And this is also a painful rejection of Israel’s own history.
Way back in Genesis, their ancestor Jacob got himself in trouble and had to run for his life to escape from his own brother. He lived in exile from his homeland for more than 20 years, and even when he got back home he ran into various kinds of issues until finally God told him to go back to Bethel, the place where the whole saga began, and properly dedicate his family to the Lord.
So Jacob said to his household and to all who were with him, “Get rid of the foreign gods you have with you, and purify yourselves and change your clothes. Then come, let us go up to Bethel, where I will build an altar to God, who answered me in the day of my distress and who has been with me wherever I have gone.”
So — and this is the key — they gave Jacob all the foreign gods they had and the rings in their ears, and Jacob buried them under the oak at Shechem; he buried them under a sacred tree, so those idols could never be recovered or reused.
But what is thing thing about the earrings?
Well, in that culture, earrings were a mark of belonging to someone. We saw this earlier in Exodus in the laws surrounding servanthood, where if an employee wanted to sign a lifetime contract with their boss, they would have their ear pierced. But what this episode in Jacob’s life tells us is that earrings — perhaps gold earrings in particular — symbolised belonging to a god.
So when Jacob’s family gave him the rings in their ears, this was their way of saying, “We no longer belong to our previous pagan gods; from now on we belong to Jacob’s God alone.”
And as a result, God travelled with Jacob’s family on their final journey home across the wilderness: we are told that they set out, and the terror of God fell on the towns all around them so that no one pursued them.
Well, here, once again, Jacob’s descendants take off their earrings in preparation for their final journey home across the wilderness — but this time, instead of symbolising their rejection of false gods, it symbolises their loyalty to false gods. And instead of getting rid of them so they can no longer be used in false worship, they are used to create an object of false worship.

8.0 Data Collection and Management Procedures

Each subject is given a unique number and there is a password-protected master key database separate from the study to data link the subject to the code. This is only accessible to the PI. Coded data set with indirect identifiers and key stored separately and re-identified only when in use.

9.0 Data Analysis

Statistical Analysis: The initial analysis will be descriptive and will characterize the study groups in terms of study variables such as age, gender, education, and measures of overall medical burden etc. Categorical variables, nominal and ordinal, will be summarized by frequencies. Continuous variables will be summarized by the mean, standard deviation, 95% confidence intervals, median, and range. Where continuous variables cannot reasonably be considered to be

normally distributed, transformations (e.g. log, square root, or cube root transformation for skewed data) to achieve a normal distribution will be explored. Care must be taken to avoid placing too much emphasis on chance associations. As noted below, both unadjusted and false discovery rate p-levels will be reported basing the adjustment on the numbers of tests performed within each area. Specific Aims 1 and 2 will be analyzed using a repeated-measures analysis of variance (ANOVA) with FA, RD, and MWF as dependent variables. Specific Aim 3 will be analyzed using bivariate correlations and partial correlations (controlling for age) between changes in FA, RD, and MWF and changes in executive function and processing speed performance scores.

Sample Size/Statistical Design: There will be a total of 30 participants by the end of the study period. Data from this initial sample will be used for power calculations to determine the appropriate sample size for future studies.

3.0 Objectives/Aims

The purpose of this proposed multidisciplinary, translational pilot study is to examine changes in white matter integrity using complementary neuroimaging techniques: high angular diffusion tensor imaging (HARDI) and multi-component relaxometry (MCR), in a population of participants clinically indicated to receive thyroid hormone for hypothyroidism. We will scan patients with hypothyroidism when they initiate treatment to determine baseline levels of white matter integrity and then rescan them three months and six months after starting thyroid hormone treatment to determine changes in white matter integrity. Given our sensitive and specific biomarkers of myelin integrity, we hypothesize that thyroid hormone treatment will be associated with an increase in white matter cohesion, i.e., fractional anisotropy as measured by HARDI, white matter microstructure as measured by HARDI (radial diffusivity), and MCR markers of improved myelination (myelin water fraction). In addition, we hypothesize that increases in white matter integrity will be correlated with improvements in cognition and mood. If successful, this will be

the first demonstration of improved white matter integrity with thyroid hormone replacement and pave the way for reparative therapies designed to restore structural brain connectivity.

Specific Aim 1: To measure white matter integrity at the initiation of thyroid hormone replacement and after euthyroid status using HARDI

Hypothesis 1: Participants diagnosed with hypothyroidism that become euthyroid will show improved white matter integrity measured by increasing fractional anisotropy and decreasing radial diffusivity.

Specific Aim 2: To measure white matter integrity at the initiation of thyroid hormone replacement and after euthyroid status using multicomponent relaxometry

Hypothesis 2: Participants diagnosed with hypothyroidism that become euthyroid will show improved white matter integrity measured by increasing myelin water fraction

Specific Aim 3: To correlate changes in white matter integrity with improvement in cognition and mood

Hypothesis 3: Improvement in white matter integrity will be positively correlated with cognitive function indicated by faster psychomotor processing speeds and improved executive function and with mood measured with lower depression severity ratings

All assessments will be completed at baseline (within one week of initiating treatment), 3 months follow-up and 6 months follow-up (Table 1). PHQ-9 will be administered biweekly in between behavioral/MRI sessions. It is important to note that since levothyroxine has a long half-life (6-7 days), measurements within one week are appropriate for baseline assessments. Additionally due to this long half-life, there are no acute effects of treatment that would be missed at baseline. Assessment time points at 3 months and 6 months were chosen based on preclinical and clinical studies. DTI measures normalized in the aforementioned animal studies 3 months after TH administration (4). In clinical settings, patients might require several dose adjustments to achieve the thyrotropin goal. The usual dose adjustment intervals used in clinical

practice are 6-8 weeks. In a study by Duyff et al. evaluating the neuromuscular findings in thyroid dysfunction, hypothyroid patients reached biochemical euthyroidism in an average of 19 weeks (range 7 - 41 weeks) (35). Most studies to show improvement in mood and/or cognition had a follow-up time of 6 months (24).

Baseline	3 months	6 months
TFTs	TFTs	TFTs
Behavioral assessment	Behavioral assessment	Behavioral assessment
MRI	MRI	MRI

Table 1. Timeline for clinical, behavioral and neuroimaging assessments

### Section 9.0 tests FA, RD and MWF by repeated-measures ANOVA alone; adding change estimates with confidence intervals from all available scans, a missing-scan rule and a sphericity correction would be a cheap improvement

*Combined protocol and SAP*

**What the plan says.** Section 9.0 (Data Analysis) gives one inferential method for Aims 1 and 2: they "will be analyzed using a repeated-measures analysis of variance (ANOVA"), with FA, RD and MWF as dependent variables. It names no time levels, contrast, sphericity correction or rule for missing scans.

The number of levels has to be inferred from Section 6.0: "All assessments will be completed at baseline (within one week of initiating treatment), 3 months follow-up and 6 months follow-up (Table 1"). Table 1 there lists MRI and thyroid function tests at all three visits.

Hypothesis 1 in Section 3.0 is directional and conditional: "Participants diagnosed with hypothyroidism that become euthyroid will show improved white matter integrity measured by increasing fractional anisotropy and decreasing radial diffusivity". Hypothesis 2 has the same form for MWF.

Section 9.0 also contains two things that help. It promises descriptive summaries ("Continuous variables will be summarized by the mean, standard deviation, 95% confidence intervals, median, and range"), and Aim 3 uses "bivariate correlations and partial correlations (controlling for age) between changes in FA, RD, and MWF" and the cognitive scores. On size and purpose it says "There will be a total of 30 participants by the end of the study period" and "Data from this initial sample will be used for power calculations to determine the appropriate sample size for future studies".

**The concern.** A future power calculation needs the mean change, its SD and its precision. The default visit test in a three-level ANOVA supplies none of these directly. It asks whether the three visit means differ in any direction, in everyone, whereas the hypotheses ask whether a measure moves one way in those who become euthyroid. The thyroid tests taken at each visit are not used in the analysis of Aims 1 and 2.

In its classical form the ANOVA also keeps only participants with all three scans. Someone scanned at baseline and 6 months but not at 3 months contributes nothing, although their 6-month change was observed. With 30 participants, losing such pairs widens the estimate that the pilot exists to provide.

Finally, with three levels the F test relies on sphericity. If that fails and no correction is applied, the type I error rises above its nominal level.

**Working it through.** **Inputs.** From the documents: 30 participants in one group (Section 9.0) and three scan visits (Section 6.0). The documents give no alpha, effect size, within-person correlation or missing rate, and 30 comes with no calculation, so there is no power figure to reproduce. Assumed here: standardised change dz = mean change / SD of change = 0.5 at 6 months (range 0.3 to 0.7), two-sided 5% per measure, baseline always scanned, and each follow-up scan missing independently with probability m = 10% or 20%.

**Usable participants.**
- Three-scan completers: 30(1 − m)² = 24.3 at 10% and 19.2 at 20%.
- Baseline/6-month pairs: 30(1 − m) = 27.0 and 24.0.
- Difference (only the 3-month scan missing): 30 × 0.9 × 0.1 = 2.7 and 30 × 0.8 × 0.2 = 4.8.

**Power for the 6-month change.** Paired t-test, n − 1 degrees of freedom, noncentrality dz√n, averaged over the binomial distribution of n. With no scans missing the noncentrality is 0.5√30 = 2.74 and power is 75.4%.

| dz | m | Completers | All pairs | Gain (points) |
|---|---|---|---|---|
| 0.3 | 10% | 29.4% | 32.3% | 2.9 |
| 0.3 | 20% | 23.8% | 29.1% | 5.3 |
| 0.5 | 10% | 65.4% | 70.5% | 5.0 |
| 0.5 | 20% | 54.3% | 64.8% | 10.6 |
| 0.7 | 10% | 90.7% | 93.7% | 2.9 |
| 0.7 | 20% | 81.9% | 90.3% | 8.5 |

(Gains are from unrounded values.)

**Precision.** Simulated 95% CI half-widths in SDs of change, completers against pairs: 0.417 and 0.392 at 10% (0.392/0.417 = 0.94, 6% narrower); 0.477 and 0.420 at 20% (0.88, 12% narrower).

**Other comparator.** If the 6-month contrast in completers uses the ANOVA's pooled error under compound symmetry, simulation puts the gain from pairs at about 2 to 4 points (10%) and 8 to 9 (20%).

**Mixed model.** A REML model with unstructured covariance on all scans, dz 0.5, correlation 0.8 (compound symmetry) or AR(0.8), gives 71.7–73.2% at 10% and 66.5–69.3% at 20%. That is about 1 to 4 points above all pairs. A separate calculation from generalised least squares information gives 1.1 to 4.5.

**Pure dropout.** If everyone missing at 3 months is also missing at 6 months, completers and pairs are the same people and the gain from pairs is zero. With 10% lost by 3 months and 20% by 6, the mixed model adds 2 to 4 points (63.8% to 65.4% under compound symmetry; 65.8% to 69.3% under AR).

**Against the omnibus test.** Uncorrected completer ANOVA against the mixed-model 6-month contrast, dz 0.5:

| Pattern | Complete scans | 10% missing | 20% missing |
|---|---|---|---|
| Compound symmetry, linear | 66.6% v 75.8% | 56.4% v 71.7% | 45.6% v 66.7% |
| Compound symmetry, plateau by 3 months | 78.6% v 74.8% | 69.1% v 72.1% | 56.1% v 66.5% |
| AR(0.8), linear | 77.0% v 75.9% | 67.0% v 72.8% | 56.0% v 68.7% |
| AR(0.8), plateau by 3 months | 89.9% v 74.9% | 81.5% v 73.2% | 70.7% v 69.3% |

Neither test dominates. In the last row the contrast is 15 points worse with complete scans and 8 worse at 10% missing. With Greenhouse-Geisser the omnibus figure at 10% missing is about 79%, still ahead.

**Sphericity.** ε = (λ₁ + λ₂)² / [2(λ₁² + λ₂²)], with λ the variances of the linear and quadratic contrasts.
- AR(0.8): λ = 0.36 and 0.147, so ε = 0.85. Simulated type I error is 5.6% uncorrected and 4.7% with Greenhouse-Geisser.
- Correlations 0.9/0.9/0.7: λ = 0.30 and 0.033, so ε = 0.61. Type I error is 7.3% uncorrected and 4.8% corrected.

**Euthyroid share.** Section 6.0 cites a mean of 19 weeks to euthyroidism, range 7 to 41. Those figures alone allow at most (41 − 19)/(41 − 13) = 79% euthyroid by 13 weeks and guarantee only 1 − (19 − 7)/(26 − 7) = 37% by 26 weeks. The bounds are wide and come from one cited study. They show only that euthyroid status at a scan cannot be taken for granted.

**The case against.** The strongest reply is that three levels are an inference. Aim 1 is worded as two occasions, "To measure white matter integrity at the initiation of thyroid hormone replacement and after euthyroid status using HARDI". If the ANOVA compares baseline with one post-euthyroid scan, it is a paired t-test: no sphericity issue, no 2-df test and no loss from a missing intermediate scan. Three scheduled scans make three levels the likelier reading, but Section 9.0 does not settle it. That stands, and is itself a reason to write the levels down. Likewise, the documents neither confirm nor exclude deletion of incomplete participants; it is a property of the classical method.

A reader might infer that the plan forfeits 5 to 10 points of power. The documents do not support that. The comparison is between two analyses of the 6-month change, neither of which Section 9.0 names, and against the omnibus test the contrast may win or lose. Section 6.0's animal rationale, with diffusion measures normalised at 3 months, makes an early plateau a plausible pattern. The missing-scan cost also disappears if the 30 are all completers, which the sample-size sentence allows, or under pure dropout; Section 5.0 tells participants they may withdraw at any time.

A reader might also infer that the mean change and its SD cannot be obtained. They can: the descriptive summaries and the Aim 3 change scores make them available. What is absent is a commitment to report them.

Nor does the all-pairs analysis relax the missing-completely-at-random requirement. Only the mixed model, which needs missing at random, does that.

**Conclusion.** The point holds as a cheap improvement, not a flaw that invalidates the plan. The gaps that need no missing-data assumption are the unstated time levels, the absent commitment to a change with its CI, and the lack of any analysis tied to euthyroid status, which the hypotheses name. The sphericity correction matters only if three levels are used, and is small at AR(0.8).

And when the people see this golden bull that Aaron made, then they said, “These are your gods, Israel, who brought you up out of Egypt.”
So this is even worse! They are not actually returning to the gods of Egypt or some other gods; they are sticking to the God of Israel, the God of Moses — they are just completely misrepresenting him, that’s all!
They are trying to turn him into a genie that they can flatter and manipulate and control.
 When Aaron saw this, he built an altar in front of the calf and announced, “Tomorrow there will be a festival to the Lord.”  So the next day the people rose early and sacrificed burnt offerings and presented fellowship offerings. Afterward they sat down to eat and drink and got up to indulge in revelry.
Which means singing and dancing and…probably some kind of sexual activity, because that was a regular feature of pagan worship in that part of the world — as it has been a feature of pagan worship everywhere in the world.
Meanwhile, at the top of the mountain, the Lord tells Moses what is going on. And he says, “You better go down there. Actually, just leave me alone so that my anger may burn against them and that I may destroy them. Then I will make you into a great nation.”
Israel has just cheated on God. They have broken the marriage contract they signed in blood. They agreed to death as the penalty for unfaithfulness. So God is ready to give them what they asked for — while at the same time rebooting his whole plan through Moses.
What is that plan?
Back in Genesis God promised to make Abraham the father of a great nation, and a blessing to all nations; Israel is that great nation, but unfaithful Israel is not going to be a blessing to all the nations anymore. So God is proposing that he make Moses the father of a new great nation, one that will truly be a blessing to all nations.